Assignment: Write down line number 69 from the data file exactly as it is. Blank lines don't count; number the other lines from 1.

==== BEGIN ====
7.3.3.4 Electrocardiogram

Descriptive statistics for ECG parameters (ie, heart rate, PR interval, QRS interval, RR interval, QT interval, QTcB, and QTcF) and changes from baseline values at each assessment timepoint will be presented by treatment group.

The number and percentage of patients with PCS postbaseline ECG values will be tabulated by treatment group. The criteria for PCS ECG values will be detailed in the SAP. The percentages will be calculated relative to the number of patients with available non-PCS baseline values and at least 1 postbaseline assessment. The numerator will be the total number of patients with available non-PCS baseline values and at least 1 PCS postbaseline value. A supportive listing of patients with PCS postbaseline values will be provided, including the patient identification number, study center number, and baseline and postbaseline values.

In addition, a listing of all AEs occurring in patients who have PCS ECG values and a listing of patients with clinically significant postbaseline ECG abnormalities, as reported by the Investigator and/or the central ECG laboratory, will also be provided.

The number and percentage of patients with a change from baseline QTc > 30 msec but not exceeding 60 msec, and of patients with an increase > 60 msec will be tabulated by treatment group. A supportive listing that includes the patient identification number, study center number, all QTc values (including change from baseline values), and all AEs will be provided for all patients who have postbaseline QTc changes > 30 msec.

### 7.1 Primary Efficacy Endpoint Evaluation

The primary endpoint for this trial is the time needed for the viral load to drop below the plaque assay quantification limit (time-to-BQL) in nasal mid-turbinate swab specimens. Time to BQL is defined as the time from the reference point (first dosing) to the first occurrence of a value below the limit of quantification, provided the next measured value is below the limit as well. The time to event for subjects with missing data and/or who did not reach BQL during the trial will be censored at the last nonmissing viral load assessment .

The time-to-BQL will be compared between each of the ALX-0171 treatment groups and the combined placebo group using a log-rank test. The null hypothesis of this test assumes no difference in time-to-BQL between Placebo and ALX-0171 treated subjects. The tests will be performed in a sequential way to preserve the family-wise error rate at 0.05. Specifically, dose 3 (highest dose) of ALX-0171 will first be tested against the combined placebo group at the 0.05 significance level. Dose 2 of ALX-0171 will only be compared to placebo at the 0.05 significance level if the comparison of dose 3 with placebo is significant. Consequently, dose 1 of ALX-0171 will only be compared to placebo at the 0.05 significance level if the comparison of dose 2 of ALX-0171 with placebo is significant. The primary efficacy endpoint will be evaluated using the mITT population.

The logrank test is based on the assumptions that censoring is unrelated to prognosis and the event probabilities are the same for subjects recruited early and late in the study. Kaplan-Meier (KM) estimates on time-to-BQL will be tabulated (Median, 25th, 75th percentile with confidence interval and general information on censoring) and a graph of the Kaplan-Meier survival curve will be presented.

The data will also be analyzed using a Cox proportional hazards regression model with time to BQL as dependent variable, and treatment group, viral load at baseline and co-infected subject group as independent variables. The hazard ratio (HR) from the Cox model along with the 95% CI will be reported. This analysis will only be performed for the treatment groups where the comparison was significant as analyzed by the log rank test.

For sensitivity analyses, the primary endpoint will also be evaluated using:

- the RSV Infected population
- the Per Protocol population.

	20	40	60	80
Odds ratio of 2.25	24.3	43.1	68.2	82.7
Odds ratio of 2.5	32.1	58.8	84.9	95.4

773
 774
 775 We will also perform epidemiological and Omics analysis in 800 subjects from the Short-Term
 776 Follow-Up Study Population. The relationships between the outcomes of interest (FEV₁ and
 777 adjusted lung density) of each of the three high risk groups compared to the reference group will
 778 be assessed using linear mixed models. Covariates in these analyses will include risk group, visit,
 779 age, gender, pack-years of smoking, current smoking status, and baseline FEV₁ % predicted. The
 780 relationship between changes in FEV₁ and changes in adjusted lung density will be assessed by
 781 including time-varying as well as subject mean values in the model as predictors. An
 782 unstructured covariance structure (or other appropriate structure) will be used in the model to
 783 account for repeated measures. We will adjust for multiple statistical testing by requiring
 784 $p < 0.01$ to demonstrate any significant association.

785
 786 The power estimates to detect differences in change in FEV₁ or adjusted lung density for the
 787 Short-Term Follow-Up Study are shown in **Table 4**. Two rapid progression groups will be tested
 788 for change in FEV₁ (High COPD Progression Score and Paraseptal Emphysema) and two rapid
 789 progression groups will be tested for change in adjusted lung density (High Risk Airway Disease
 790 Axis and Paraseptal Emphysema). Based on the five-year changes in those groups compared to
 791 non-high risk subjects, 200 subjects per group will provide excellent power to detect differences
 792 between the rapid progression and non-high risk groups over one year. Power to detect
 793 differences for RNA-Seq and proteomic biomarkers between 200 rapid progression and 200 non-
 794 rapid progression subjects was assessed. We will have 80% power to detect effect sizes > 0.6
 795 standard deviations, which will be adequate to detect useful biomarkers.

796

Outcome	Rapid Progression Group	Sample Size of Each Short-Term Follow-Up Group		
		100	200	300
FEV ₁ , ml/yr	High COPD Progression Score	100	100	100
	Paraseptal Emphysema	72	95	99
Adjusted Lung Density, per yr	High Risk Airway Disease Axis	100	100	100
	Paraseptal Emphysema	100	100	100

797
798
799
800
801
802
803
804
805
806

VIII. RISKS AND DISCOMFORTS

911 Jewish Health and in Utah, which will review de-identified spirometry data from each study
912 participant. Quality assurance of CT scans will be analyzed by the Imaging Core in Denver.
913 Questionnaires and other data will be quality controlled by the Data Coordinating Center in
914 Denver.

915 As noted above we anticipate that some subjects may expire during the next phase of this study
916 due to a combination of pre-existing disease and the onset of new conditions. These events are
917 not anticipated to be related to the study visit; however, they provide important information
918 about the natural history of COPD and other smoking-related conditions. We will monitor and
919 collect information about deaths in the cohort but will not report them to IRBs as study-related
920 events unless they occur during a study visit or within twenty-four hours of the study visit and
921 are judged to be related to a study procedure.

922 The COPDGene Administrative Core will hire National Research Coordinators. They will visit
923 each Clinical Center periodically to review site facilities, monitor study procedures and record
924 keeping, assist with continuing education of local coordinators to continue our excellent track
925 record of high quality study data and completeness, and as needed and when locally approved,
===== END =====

922 The COPDGene Administrative Core will hire National Research Coordinators. They will visit